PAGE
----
Now with four NBA titles, Steph Curry and Klay Thompson have long surpassed their fathers, and Andrew Wiggins, with one, has now done just that. But Gary Peyton II, who struggled for years under his great father’s vast shadow, was able to give him something he couldn’t achieve on his own: a title for both father and son.

Huntington Prep Basketball Player Andrew Wiggins, Center, With His Parents Michelle Wiggins And Marita Payne-Wiggins As They Make Their Commitment To The University Of Kansas During A Ceremony At St. Joseph'S High School In Huntington, Tuesday, May 14, 2013 Declare.  The W.va Canada Star, A Top Prospect, Averaged 23.4 Points And 11.2 Rebounds Per Game This Season For Huntington Prep Of West Virginia.  (Ap Photo/The Herald-Dispatch, Sholton Singer)
Andrew Wiggins, center, surrounded by his parents Michelle Wiggins and Marita Payne-Wiggins as they make their commitment to the University of Kansas during a ceremony at St. Joseph’s High School in Huntington, West Virginia Tuesday, May 14, 2013 declare. ( Associated Press Photo/The Herald-Dispatch, Sholton Singer)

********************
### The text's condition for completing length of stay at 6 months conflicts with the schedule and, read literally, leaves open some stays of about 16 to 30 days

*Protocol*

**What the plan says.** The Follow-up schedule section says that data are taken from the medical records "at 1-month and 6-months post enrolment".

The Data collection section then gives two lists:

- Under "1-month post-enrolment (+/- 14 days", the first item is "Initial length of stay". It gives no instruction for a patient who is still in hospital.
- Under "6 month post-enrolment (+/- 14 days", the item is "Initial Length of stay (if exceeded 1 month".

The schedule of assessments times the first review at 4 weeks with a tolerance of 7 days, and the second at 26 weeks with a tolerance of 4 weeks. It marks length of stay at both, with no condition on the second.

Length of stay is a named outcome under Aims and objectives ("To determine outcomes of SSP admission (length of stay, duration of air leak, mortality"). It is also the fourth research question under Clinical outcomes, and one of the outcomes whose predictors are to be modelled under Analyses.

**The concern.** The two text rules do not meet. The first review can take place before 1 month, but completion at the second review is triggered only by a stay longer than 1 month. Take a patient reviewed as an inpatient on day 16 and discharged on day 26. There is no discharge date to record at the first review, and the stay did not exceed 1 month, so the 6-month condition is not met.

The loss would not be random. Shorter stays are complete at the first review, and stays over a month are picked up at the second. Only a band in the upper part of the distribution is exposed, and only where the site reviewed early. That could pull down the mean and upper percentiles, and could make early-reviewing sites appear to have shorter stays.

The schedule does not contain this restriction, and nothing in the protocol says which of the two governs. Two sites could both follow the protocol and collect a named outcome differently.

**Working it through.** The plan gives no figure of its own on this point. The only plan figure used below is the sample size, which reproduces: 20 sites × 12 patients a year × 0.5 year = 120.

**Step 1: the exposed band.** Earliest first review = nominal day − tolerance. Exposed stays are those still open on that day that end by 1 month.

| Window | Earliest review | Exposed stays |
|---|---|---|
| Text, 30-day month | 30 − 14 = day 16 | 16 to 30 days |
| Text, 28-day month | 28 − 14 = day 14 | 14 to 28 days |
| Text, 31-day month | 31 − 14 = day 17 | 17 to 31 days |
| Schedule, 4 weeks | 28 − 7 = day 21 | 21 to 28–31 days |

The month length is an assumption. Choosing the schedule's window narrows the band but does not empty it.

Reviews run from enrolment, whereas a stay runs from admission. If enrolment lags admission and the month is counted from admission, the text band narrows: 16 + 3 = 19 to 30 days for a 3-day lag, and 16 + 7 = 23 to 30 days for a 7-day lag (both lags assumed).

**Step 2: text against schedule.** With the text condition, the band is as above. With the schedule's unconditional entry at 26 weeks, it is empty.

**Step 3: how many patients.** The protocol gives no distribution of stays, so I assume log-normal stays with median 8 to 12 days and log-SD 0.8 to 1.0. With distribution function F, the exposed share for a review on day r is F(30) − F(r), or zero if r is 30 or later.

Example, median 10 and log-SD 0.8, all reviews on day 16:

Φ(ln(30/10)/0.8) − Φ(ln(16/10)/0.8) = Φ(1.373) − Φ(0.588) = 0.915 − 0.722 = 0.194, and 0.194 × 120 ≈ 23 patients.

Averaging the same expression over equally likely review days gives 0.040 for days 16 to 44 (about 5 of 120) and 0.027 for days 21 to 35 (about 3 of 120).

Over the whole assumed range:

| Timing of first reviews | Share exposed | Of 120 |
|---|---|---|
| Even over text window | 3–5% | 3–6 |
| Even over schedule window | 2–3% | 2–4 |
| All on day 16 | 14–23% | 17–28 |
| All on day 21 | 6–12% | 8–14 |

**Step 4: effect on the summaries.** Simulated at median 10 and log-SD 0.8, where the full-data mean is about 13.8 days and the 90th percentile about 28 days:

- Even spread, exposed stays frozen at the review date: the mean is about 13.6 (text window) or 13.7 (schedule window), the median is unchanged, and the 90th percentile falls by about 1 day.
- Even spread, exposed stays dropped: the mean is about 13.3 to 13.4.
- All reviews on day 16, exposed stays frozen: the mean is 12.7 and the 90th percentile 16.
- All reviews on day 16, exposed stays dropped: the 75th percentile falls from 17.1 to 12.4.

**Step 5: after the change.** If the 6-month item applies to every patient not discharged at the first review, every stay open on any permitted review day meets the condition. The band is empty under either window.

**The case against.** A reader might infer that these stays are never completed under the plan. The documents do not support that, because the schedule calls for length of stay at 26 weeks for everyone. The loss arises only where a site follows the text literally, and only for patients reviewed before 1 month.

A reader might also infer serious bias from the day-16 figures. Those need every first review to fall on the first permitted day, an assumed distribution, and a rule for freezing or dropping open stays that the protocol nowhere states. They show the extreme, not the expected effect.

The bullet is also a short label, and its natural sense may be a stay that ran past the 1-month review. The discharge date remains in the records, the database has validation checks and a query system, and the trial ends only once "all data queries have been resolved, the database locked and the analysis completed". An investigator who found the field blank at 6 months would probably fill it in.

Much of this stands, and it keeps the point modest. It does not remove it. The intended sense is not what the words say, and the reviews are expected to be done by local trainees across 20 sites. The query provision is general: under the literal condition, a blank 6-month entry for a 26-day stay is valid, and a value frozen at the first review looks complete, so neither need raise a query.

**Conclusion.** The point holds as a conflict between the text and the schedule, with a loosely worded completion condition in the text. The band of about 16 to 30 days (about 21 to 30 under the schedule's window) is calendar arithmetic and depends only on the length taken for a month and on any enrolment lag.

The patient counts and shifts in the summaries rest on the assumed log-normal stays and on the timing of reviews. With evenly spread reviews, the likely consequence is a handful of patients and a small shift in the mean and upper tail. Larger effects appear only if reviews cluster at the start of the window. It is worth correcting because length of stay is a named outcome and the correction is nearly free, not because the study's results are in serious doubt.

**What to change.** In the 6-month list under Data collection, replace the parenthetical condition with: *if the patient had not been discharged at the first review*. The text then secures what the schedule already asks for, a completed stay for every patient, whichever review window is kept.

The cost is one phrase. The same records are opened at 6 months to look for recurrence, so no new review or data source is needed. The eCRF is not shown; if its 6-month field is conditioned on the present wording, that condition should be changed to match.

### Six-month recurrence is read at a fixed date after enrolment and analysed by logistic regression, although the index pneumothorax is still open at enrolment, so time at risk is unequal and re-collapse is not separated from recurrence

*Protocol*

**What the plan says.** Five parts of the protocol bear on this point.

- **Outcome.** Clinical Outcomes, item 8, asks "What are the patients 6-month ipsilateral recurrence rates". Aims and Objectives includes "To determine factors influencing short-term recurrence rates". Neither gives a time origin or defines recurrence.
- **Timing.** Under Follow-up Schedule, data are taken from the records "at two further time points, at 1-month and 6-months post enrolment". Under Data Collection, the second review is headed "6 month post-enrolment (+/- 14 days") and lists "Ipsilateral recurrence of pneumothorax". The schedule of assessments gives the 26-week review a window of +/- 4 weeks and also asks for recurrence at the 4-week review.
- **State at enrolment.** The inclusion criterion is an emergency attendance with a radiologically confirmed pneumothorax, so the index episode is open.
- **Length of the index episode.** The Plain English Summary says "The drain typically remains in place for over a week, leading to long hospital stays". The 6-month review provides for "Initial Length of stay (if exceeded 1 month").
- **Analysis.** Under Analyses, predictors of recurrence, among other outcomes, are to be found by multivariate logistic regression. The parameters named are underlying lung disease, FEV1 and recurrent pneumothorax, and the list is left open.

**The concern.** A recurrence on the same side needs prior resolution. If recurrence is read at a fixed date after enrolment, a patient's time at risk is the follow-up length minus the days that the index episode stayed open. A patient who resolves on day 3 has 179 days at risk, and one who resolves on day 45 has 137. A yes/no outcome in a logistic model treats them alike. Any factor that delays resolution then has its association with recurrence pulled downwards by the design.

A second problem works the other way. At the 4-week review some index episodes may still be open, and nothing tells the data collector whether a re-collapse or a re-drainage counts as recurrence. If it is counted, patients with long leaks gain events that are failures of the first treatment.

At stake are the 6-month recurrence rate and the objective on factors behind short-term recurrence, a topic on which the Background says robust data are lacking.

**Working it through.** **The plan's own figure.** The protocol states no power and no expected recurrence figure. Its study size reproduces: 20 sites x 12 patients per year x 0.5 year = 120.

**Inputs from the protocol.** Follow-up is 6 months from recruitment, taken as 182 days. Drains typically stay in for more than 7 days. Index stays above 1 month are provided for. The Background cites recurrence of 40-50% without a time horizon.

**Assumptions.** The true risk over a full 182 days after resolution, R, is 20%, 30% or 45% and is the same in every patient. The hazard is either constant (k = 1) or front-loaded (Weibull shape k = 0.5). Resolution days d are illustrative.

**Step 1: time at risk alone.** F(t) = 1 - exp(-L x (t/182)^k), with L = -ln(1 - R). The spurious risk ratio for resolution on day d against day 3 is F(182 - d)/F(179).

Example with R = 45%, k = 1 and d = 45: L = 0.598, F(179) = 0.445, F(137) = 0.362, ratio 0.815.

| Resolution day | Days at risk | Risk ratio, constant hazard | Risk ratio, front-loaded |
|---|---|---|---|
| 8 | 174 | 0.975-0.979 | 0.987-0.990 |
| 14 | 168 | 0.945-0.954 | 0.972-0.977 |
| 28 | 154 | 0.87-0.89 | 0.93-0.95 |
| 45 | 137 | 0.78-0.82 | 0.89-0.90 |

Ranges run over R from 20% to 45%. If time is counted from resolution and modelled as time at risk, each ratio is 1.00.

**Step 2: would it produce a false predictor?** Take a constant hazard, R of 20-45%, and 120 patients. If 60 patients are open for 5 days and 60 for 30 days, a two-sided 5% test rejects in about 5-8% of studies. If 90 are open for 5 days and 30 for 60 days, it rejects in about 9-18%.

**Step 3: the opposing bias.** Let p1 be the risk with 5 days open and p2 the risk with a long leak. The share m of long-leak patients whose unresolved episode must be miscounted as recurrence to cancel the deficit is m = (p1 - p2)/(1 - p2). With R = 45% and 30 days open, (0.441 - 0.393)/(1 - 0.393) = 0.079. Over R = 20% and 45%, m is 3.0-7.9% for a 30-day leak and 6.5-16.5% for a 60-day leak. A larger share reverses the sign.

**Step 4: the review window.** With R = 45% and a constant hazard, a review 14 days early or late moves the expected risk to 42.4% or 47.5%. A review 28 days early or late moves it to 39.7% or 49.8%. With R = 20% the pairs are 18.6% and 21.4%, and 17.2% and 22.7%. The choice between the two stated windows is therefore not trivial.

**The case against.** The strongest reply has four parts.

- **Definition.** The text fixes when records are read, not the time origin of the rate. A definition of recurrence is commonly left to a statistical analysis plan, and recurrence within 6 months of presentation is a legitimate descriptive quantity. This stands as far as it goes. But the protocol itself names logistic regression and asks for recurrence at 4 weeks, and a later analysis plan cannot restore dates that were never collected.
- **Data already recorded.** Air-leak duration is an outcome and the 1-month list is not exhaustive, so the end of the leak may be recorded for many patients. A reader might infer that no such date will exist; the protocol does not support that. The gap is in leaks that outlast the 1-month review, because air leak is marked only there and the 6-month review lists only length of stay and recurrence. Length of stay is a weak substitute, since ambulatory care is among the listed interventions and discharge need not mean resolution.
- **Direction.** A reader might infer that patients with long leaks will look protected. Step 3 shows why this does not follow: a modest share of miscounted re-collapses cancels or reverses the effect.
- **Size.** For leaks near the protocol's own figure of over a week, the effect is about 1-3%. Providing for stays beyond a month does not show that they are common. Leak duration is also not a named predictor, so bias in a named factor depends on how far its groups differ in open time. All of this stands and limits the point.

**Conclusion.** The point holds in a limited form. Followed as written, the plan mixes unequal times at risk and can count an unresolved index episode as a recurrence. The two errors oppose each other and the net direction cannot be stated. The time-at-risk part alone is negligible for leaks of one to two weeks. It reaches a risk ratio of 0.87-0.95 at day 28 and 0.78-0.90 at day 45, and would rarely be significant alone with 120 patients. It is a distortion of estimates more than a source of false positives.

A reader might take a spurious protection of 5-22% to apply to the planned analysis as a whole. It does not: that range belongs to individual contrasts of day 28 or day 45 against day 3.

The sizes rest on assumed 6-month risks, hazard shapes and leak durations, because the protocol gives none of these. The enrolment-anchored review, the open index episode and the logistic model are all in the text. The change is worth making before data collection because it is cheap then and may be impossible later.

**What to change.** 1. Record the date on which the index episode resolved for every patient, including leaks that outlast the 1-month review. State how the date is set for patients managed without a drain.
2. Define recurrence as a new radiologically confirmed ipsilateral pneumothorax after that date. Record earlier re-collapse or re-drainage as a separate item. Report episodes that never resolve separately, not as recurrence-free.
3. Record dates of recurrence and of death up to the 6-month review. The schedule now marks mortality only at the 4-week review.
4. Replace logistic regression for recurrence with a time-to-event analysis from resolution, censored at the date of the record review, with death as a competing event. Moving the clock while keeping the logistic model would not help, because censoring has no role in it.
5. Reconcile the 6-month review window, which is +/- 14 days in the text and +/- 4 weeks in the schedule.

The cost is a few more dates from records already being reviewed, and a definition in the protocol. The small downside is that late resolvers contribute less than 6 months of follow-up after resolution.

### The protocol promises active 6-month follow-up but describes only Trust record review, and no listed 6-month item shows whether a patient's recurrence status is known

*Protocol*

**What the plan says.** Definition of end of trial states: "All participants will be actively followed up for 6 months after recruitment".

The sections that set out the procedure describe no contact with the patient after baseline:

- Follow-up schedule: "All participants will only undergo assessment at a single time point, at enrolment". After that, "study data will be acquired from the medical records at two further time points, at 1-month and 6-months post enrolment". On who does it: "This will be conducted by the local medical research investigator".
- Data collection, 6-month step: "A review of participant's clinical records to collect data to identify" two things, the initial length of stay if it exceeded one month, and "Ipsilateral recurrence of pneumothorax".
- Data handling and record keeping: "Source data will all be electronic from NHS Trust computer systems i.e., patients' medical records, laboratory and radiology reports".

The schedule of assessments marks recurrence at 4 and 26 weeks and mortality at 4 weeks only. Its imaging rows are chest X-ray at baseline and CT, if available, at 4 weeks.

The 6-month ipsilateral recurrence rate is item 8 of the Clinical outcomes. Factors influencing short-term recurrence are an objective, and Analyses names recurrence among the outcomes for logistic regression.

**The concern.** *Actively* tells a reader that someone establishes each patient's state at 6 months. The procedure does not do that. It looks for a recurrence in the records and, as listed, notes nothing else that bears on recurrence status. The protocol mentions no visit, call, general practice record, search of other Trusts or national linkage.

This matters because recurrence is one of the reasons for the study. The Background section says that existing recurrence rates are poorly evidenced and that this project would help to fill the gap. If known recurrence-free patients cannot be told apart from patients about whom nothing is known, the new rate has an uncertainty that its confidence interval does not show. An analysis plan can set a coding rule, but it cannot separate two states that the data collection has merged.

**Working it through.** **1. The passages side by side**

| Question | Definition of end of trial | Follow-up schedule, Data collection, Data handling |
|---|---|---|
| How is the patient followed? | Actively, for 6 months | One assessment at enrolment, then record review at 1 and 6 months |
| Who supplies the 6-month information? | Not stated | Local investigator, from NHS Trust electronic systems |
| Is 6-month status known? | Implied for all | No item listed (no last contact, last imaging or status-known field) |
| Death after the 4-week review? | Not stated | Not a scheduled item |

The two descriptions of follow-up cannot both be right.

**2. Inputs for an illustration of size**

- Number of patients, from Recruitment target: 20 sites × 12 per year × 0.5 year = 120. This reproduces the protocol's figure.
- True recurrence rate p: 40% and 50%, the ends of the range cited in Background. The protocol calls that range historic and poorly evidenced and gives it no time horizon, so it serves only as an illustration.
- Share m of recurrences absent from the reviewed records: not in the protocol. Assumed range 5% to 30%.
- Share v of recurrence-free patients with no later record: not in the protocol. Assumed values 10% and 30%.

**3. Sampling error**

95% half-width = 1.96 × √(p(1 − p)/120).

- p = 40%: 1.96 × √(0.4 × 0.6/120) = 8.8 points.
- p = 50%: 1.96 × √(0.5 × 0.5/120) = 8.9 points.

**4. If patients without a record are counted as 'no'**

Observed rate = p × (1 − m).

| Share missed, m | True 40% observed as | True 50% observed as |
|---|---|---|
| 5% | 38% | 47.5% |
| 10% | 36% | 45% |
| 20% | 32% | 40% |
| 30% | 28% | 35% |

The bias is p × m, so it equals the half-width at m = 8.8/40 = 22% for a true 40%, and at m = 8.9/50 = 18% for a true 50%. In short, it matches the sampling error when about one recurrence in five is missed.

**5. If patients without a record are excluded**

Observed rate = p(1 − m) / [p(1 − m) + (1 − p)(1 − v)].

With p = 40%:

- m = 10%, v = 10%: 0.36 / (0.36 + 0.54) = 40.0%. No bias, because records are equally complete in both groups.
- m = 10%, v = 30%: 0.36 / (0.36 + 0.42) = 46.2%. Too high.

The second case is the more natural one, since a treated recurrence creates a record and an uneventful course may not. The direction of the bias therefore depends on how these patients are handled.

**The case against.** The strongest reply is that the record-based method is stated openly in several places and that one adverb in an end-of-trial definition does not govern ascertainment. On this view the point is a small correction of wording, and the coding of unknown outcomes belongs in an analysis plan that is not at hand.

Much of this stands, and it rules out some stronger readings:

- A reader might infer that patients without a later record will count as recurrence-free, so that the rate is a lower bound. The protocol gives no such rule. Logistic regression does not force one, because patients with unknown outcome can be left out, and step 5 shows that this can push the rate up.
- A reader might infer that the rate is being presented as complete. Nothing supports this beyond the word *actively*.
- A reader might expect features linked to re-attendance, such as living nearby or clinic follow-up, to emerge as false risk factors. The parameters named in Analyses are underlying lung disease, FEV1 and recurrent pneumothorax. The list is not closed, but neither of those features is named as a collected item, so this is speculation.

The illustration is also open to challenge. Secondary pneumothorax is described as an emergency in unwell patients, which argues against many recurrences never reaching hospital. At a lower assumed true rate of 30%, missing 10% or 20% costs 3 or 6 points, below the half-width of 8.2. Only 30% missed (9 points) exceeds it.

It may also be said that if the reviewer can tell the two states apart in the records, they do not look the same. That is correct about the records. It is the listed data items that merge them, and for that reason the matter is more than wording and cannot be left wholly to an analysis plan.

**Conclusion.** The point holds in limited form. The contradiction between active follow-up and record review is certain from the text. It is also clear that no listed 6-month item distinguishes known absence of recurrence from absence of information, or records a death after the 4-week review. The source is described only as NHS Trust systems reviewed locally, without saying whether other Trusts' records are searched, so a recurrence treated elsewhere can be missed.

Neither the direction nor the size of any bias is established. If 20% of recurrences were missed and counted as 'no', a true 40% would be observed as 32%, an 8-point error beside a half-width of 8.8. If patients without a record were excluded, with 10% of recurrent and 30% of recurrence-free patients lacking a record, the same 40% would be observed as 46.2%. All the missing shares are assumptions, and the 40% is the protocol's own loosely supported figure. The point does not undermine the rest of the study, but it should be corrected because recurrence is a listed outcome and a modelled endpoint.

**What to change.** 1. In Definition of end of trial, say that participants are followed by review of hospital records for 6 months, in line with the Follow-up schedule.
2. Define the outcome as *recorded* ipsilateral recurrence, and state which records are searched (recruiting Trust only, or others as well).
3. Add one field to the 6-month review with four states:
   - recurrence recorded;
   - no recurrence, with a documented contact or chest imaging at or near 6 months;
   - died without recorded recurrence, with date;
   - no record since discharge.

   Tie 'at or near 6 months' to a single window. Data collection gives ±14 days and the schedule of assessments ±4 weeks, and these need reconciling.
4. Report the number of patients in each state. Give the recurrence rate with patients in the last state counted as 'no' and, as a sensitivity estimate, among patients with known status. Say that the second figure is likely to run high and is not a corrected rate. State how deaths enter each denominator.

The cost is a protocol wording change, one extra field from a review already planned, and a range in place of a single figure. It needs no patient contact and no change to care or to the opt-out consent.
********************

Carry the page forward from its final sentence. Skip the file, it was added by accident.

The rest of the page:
“I told him, ‘Welcome to the club,'” Mychal Thompson said of Peyton Sr., who won a championship with the Miami Heat in 2006. “He’s got a special, unique club now, where there are only five combinations of fathers and sons that have won an NBA title, and now they’ve joined the fraternity.”

That club also includes former Warriors great Rick Barry and his son Brent, who won a title with the San Antonio Spurs.

Del Curry never won an NBA championship. But as the clock stopped on Thursday as he stood under the basket, he returned to his playing days with the Charlotte Hornets and Toronto Raptors.

“To feel what it was like for friggin’ six games — with that atmosphere, with that intensity. I felt like I was standing there for 10 or 20 seconds,” he said. Reimagined how hard it is to be in the NBA and how hard it is to win a title.”

Both Curry and Thompson also know how hard it was for their sons to recover from devastating injuries the past two seasons, when the Warriors crashed out of the playoffs with five consecutive NBA Finals.

They were there, months into rehab, to reassure.